Hello all, I'd first like to apologize if this is in the wrong forum. Secondly, I'm new to this forum and I'm fairly new to the Arduino. I'm an electronic engineering student who's looking for a way to use the Arduino to control a webcam mounted on a servo that I can control.
Basically, I plan on ordering a wireless webcam to place on my front porch near the top of my door. I would place the receiver on the other side of a wall, directly opposite of the webcam, and plug it in to my TV. I had thought up this project a while ago (mainly because I couldn't find the right parts), and when I saw my local Radioshack was carrying servos, I bought one.
What I want to know is what would I need to do (code, other parts, etc?) to get this project up and running.
Technically, that's not a web cam - but, whatever...
You want to build a servo-based pan-tilt setup for the camera, if I am understanding you right. Basically, you'll need two servos (so you'll want to buy another servo; note, btw, that a parallax servo sold at radio shack is not likely to be the cheapest option), and a couple of brackets (one mounts on a servo, and controls the tilt of the camera, the other mounts to the other servo, and controls the "pan" of the first servo. You'll also want something to mount the "base" servo to, and you might want to think about how you'll "weatherise" the servos while they are outside, to protect them from the weather (mainly rain and moisture - simply being under an overhang won't cut it in the long run).
The brackets you can either purchase or build (you can find servo brackets for pan-tilt use on ebay; I think SparkFun also sells them, also check Servo City - many places have them). If you are somewhat handy, you can build a pair; a made a couple for an old project (the quality of the video stinks - my apologies):
I made them out of some thin sheet aluminum that I shaped with some tin snips and a file, then drilled and bended them to fit (also a bit of JB Weld helped). Total cost was much less than custom brackets (and at the time, IIRC, custom brackets weren't something you could easily buy, either). I mounted the panning servo on a peanut-butter jar lid and put my controls (R/C) inside the jar.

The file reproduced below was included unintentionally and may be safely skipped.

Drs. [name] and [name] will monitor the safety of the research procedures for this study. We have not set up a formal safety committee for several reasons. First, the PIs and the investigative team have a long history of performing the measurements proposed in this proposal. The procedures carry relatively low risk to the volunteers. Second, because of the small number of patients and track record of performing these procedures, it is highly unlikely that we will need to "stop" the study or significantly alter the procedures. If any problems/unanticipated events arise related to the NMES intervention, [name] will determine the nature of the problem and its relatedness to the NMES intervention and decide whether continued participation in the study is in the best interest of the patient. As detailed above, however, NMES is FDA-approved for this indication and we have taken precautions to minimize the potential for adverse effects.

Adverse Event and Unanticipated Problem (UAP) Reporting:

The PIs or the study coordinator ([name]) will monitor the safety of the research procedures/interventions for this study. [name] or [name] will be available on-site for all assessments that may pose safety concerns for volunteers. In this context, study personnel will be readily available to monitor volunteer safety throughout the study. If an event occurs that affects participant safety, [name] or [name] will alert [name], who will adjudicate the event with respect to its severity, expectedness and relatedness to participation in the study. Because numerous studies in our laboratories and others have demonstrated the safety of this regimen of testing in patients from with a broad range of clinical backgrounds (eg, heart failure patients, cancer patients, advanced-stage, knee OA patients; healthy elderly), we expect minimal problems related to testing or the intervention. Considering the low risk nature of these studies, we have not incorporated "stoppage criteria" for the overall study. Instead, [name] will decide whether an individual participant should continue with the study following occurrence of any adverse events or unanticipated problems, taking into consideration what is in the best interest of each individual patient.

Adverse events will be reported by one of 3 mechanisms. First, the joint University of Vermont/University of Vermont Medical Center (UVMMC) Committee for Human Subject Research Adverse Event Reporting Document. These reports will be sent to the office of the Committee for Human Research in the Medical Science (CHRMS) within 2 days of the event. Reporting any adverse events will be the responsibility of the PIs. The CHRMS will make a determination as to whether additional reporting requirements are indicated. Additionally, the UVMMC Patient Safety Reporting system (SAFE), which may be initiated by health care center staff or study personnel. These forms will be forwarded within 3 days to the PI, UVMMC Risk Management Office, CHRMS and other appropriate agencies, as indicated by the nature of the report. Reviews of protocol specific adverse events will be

The whole setup is basically the same as what you are doing, minus the Arduino; I was able to drive the R/C car around my house in a complete circuit by watching on a small TV; you probably won't have to situate the receiver near the camera inside the house.
That link google link on the Parallax servo you supplied detailed what you would need to write to control the servos using the Arduino; there is plenty of other servo control information out there as well. Of course, you haven't said whether you intend the Arduino to be wireless, nor how you intend to command the Arduino to tell it to pan/tilt the servos?
For instance, if you wanted wireless control of the Arduino (ie, the Arduino is outside with the camera), then you would need to think about how you are going to power both the camera and the Arduino together, as well as how you are going to get the commands to the Arduino; there are a few of options (xbee is the most expensive, the least expensive (in terms of time and money) is likely RF serial modules). If you are going with a wired solution, then just keeping the USB connection is the easiest route (another route would be an ethernet shield - more expensive and more effort to code for, though).
Then you'll need to come up with a communications protocol to be able to send commands to the Arduino and have it respond (there are also libraries available to help with this as well); finally you'll need something to send those commands to the Arduino (a PC or another Arduino, or something else).
Just take things one at a time; I would first get a grip on how to program the Arduino and how to control the servo, both by using an external device (like a pushbutton or potentiometer connected to the Arduino), as well as via commands sent by the PC thru the USB serial port. Once you have the basics going, then you can expand on those skills to improve the project.